What is the Purpose of having a Deposition?
A deposition is a pivotal part of any personal injury case, whether it is medical malpractice case, accident case, or even a wrongful death case. It is held far before the trial commences, and during this session, the defense attorney has the opportunity to question you, the victim, about the claim you are making.
The aim of the questioning will be to find out, what exactly happened to you, what injuries you suffered because of that incident, and what treatment have your received for your injuries so far. If it is a wrongful death case, the plaintiff will be questioned about how the person in question had died and what the supposed reasons were for his death.
Where does the Deposition take Place?
The deposition or the pretrial question and answer session will usually take place in either one of the attorney’s offices. There is no judge present at this session. Despite this a court reporter will be present, who will record everything in stenographic form. Depositions can also be recorded in video along with the stenographic recording by the court reporter.
What is a Transcript?
At the end of the session, the court reporter will put together, a transcript of all the questions and answers that took place during the session. This transcript will be in the form of a booklet, which will be mailed to you or to your attorney. Most importantly, your lawyer will ask you to read the transcript, to make sure all that you have said at the deposition has been transcribed accurately. If there are errors, you will have to note down the errors on a separate paper, sign the transcript, attach the paper with the errors, and send the whole bunch of documents back to your attorney.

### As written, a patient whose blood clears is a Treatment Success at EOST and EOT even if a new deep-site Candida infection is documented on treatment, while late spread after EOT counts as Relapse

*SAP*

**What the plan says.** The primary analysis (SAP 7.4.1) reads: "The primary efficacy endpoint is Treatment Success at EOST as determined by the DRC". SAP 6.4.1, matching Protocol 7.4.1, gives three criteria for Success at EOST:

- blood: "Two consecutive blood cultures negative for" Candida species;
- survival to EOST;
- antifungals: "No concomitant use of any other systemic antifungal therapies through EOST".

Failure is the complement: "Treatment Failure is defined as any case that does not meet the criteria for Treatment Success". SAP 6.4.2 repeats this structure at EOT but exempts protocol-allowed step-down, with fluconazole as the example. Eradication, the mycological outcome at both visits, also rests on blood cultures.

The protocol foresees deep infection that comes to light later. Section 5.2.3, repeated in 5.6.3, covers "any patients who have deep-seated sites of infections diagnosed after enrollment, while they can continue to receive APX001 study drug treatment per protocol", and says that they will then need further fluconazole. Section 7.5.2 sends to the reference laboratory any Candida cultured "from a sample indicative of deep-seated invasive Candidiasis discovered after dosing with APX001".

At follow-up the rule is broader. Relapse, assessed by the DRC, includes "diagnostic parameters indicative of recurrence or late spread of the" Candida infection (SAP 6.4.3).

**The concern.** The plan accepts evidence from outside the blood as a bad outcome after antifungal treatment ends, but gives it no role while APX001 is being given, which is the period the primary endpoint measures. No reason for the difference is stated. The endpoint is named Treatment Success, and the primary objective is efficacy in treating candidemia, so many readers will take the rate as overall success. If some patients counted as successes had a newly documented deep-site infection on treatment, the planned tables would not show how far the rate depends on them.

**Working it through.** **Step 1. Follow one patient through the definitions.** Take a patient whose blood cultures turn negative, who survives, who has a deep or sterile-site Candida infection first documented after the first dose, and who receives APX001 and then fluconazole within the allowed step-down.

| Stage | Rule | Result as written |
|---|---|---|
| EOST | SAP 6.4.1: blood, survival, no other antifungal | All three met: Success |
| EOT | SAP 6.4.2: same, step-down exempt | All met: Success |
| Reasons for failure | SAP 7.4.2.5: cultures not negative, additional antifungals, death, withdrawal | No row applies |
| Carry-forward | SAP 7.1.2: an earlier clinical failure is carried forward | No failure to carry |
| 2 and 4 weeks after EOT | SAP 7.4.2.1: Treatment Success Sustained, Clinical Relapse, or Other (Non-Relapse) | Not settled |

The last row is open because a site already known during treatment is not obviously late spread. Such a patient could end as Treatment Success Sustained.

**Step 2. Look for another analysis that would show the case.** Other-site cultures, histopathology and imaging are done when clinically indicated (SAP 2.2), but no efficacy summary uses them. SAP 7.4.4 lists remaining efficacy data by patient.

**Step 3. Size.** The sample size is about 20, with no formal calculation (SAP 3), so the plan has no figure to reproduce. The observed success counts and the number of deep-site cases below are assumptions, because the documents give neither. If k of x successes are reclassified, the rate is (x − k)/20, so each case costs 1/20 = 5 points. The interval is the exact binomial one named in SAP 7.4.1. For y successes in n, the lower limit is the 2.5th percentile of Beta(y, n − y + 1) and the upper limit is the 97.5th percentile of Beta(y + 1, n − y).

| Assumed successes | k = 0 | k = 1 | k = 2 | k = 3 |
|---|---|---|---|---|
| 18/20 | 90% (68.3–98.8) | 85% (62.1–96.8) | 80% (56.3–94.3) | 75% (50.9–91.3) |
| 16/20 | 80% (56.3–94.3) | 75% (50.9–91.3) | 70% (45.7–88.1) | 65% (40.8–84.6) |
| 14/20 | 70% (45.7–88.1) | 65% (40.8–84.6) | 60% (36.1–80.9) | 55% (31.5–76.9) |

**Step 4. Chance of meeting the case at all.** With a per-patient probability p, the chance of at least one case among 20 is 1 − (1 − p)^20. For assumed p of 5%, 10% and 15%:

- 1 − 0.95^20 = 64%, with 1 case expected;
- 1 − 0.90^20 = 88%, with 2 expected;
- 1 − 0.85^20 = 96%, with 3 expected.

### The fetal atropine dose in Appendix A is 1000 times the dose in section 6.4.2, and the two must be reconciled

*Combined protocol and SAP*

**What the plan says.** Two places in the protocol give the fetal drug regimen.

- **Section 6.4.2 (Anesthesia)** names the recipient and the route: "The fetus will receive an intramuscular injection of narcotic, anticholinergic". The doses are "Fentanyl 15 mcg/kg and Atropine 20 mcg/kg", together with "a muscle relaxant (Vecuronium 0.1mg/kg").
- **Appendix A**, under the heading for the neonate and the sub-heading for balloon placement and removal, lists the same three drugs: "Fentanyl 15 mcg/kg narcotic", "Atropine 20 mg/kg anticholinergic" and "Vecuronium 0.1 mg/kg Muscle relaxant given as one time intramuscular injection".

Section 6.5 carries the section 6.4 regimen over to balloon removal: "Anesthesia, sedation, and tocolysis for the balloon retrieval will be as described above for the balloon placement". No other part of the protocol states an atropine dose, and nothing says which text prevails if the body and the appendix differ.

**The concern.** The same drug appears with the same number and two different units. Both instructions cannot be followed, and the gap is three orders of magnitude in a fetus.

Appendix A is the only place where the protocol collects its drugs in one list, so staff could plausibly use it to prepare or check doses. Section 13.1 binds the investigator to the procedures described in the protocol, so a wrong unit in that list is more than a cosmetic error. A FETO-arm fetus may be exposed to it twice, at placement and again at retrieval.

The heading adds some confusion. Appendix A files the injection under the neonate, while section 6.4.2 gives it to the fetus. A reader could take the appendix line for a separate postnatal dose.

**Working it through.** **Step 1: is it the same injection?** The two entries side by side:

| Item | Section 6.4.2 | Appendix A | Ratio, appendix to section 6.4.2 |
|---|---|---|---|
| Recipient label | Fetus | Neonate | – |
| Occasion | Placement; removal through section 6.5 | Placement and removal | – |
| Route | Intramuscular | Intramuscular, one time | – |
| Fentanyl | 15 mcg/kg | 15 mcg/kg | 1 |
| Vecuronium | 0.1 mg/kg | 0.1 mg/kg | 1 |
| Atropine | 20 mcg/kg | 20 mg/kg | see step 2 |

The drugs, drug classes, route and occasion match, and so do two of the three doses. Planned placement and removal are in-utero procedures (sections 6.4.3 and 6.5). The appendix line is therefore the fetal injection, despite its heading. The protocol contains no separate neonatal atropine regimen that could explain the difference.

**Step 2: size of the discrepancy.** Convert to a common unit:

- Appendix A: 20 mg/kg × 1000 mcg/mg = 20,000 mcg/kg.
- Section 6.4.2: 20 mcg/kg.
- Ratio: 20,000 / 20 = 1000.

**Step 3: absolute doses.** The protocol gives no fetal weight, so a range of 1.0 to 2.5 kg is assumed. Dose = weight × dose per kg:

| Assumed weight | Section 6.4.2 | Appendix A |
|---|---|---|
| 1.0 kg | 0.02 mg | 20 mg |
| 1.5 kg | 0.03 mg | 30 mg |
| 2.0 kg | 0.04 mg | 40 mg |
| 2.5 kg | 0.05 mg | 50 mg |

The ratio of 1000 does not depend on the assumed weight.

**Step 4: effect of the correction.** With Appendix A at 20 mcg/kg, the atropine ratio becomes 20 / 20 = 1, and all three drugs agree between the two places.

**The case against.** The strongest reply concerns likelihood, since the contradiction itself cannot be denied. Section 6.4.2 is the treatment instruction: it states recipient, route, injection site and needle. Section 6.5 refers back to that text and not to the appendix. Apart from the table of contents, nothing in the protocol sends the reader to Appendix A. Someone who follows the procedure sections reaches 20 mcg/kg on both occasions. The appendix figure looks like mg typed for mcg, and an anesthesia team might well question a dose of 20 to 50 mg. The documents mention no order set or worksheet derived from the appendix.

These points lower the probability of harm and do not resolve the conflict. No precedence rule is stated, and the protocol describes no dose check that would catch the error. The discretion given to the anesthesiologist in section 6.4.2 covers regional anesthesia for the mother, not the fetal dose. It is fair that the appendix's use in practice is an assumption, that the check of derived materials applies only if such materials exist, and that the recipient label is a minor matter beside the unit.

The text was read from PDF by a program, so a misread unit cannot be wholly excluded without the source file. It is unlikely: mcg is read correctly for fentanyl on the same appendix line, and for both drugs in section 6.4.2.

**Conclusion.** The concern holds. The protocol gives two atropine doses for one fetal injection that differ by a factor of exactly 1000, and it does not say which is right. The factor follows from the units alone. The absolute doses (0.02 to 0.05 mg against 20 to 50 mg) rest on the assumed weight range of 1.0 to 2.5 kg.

After you have finished reading the transcript, your lawyer will keep a copy of the transcript and send the original to the defense attorney. The transcript that is generated out of the deposition is as meaningful as a sworn testimony that you have given in this case. The transcript can be used at trial to cross-examine you or to discuss avenues that have not been walked down by your attorney or by the defense lawyer.
The answers you give during the deposition are given the same status as a sworn testimony you might give in a court of law. Therefore, you need to answer all the questions during a deposition honestly. If you make statements during trial that are contradictory to what you have said during the deposition, the defense lawyer will use the transcript to discredit you in front of the jury and you will not be a content person at that juncture or point in time. Once you are discredited, your case is as good as lost, as the jury is not likely to believe your claim.